In 2016 researchers at Advancing New Standards in Reproductive Health, a public health project focused on reproductive well-being, made headlines with their “Turnaway Study.” The groundbreaking longitudinal study was comprised of nearly 8,000 interviews with 1,000 women who had either been “turned away” from abortion because they were past a clinic’s gestational limits or had successfully received abortions. Through interviews conducted every six months over a period of five years, the study compared the life circumstances of study participants following these two reproductive outcomes. The study, the first of its kind, sought to quantify the effects of being denied a wanted abortion.
Contrary to anti-abortion claims about the supposed psychological harm of ending a pregnancy, researchers found that obtaining an abortion did not increase women’s risk of developing PTSD, depression, or anxiety. Those denied abortions, on the other hand, did not fare as well. They were almost four times more likely to have a household income below the federal poverty level, more than three times more likely to be unemployed, and far more likely to need public safely net programs to be able to pay for basic necessities such as food. The study systematically tallied the costs of being denied an abortion, debunking the longstanding anti-abortion slogan, “Abortion harms women.”
When I first read the results of the “Turnaway Study,” I thought of scholar and activist Angela Davis’s essay “Racism, Birth Control and Reproductive Rights,” one of the chapters in her groundbreaking 1981 book Women, Race & Class. The publication is considered a classic text, theorizing Black women’s changing position within U.S. history and illuminating the consequences of feminist movements weakened by white myopia and class elitism. “Racism, Birth Control and Reproductive Rights” was written in the wake of the 1977 Hyde Amendment, which barred the use of federal funds to pay for an abortion (except to save the life of the mother), effectively making the medical procedure available only to those who could pay for it outright. At the same time, Medicaid continued to cover the far costlier procedure of sterilization. Davis recognized this as coercive and linked it to the historic abuse of poor women of color, which she felt must be addressed in any successful movement for reproductive rights.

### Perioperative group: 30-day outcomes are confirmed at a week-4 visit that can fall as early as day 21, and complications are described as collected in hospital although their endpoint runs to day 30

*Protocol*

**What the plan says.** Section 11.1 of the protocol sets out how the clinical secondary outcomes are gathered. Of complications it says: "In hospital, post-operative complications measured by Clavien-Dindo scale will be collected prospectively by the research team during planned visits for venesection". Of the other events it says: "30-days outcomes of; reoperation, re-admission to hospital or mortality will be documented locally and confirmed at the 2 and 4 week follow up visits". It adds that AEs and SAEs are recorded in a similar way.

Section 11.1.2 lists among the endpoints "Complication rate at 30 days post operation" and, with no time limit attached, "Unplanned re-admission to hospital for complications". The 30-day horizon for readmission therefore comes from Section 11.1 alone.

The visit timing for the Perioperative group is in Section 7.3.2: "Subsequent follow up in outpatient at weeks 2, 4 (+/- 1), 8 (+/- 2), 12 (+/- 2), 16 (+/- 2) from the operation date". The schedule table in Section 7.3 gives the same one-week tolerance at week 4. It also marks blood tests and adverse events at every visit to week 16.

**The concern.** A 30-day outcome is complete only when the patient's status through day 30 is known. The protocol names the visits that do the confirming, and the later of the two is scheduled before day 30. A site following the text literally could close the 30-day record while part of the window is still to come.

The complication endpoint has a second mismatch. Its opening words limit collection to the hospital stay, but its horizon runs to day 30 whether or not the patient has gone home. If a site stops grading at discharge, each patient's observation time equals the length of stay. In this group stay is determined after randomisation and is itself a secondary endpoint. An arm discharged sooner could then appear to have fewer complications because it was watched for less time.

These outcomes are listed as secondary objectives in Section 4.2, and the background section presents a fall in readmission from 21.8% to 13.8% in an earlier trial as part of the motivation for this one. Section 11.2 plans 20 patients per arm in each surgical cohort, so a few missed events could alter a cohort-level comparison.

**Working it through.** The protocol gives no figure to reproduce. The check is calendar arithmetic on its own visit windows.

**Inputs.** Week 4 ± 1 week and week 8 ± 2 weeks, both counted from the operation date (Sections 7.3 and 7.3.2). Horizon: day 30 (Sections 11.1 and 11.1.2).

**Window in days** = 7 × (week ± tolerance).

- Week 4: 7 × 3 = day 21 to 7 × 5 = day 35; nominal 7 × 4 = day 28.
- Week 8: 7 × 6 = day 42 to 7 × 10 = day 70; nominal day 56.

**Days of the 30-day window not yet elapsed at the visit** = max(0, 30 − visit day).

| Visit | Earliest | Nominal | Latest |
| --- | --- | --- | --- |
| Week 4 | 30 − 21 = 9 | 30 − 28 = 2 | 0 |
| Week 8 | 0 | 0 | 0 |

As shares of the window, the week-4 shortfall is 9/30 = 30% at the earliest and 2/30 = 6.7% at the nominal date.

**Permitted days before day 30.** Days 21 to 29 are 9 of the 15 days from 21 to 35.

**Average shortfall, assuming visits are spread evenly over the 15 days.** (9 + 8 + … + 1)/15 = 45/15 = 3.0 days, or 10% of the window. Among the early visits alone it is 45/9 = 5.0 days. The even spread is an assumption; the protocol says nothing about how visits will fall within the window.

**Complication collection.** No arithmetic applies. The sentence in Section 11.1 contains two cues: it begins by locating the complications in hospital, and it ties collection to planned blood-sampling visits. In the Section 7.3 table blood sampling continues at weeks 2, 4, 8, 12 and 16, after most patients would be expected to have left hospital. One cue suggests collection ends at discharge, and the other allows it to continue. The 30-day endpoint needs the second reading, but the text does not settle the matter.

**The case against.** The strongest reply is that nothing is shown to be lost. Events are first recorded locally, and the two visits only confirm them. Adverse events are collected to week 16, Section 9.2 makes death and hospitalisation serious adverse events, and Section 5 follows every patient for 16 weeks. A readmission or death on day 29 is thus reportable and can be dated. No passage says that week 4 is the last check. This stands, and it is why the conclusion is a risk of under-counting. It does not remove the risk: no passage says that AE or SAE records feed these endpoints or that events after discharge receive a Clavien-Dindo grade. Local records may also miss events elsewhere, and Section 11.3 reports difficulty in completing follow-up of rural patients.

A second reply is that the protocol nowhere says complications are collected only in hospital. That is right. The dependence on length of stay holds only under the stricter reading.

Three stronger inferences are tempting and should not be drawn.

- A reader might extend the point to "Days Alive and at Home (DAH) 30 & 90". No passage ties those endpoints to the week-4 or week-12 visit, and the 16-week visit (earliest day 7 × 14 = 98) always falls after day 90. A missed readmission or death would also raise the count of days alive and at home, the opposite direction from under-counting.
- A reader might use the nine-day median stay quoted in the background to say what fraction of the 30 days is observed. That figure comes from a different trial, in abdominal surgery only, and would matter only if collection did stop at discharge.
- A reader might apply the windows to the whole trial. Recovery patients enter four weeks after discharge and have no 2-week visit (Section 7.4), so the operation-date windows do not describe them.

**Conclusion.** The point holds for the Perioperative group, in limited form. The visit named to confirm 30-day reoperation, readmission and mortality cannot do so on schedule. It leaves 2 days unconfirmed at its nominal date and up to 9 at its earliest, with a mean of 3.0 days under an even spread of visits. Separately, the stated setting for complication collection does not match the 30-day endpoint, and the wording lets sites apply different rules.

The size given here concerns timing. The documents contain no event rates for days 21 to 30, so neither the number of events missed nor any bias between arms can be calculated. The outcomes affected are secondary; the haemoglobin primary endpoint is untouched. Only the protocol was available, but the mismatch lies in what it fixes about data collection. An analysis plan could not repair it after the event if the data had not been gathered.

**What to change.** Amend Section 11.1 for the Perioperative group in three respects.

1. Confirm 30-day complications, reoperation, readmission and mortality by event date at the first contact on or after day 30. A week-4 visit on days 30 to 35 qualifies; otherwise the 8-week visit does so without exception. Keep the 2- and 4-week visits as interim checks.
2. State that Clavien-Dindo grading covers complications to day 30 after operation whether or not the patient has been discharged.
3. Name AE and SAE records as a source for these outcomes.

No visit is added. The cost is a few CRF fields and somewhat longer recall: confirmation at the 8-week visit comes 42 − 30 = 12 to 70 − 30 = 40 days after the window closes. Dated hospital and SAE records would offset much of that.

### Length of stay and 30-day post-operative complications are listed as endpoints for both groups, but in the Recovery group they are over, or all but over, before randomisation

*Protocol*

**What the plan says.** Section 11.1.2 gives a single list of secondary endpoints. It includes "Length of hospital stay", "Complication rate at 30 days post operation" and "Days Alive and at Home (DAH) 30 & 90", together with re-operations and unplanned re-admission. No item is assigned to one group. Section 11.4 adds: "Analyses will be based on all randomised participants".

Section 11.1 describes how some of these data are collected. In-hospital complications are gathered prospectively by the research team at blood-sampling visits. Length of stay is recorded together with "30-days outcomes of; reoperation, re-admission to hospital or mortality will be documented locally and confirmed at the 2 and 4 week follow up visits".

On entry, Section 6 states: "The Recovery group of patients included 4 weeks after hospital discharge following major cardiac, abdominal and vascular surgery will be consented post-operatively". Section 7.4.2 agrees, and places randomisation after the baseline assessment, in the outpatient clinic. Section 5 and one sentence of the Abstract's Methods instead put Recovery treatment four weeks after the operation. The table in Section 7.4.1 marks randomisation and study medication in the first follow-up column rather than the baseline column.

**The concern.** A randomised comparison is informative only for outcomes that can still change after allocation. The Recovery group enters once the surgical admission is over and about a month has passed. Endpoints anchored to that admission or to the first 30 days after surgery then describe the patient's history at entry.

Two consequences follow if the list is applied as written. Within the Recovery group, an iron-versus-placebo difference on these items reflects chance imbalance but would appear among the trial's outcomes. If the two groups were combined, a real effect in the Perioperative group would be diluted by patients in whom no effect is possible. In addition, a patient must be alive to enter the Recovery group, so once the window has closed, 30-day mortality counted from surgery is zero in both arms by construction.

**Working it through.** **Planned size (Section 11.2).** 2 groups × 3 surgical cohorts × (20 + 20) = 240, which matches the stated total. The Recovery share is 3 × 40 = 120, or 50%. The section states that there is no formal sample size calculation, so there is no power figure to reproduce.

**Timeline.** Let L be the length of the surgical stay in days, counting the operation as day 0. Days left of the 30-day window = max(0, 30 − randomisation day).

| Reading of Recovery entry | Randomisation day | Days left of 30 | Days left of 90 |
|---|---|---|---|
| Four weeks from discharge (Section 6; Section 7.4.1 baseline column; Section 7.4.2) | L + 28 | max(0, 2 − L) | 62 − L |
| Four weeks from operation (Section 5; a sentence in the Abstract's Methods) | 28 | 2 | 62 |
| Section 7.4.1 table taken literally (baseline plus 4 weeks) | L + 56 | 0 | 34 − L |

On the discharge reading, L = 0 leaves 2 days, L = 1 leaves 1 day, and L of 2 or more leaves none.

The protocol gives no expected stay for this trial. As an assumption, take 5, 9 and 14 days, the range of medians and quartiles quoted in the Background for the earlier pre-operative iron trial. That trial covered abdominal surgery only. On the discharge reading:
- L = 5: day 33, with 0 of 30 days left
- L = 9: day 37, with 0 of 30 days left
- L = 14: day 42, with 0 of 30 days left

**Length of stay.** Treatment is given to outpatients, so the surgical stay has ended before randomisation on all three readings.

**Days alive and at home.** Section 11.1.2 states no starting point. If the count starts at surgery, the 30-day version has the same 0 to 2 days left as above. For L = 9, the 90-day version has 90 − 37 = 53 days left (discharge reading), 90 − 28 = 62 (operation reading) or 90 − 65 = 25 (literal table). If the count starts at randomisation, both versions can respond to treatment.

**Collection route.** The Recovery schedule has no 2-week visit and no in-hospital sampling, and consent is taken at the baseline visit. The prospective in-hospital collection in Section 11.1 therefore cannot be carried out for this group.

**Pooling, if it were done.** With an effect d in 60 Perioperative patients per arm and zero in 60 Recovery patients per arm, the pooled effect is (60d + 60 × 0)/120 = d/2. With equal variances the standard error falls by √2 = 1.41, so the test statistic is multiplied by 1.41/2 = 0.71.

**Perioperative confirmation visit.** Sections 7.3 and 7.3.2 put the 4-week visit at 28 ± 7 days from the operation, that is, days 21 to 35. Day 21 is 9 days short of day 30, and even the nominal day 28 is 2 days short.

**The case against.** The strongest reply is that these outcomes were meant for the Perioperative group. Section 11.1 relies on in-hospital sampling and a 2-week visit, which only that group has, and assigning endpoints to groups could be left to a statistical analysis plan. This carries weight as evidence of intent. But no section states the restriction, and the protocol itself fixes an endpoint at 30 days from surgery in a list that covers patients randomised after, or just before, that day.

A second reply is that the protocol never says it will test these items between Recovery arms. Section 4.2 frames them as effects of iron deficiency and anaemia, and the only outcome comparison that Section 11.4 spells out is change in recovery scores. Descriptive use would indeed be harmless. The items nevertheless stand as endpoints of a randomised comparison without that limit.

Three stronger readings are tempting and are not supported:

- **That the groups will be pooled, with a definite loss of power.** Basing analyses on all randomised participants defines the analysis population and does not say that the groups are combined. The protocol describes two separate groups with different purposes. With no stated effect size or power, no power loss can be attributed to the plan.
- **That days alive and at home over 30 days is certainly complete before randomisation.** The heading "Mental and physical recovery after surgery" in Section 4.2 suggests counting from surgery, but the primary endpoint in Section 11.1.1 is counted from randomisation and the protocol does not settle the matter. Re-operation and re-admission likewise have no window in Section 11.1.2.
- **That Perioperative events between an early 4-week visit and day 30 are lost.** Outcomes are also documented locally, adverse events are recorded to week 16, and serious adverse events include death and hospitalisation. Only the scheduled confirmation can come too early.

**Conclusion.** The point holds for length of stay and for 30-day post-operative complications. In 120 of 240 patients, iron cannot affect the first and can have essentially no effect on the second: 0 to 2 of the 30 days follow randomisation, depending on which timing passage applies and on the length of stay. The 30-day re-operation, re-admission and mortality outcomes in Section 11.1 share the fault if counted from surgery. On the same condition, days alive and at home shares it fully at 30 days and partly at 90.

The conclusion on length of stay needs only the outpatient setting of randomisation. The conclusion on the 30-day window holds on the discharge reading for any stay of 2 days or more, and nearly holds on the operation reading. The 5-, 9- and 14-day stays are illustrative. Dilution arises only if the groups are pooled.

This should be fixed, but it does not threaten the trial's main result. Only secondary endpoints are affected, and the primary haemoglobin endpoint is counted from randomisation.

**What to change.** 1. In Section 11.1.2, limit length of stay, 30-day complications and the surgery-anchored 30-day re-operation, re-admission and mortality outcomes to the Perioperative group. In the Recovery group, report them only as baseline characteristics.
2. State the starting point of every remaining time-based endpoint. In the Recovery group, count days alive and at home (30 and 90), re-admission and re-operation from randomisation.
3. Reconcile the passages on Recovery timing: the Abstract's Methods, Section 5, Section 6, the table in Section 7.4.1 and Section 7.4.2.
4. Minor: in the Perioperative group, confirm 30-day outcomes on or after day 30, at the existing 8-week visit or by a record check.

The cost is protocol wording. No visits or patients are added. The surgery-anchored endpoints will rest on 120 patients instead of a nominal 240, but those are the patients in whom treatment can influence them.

Already Davis could see the direction that legal attacks on abortion would take, going after the rights of the most vulnerable, least powerful women first. Davis wrote in part to alert the “almost lily-white” abortion rights movement that its analysis was deeply flawed. Abortion rights activists had failed to understand how legal abortion—like other forms of birth control—could undermine the reproductive autonomy of “Black, Puerto Rican, Chicana and Native American women, together with their impoverished white sisters” if racism and class exploitation went unchallenged.
Davis accused the movement of treating abortion as a panacea for gender oppression, acting as though “legal abortions provided a viable alternative to the myriad problems posed by poverty.” The availability of legal abortion would do little to improve circumstances that kept poor women from keeping wanted pregnancies. In the higher rates of abortion amongst poor Black and Latina women living in New York City both before and immediately following Roe v. Wade, for example, Davis saw a story “not so much about their desire to be free of their pregnancy, but rather about the miserable social conditions which dissuade them from bringing new lives into the world.” Such misery could cause women to “relinquish the right to reproduction itself.” The abortion rights movement was repeating past harms of early twentieth-century birth control advocates when it willingly prescribed abortion to poor women and motherhood to those who could afford it.
Davis’s essay remains a timely, vital lesson about how racism and elitism within feminist movements make their claims of universal justice ring hollow (recent reporting on the racism and other hostile working conditions within major abortion rights organizations reveals that many still have yet to grasp the urgency of Davis’s cautionary tale). Her indictment helps us to understand how racism and exploitation produce everyday forms of coercion that cause people to end pregnancies they might otherwise want to keep. While the reproductive justice movement has been steadily working since the 1990s to bring such insights to the center of conversations about reproductive rights, the idea that having children and the means to raise them should be meaningful rights is far from commonplace. Instead, most people treat parenthood as something reserved for those who can provide on their own.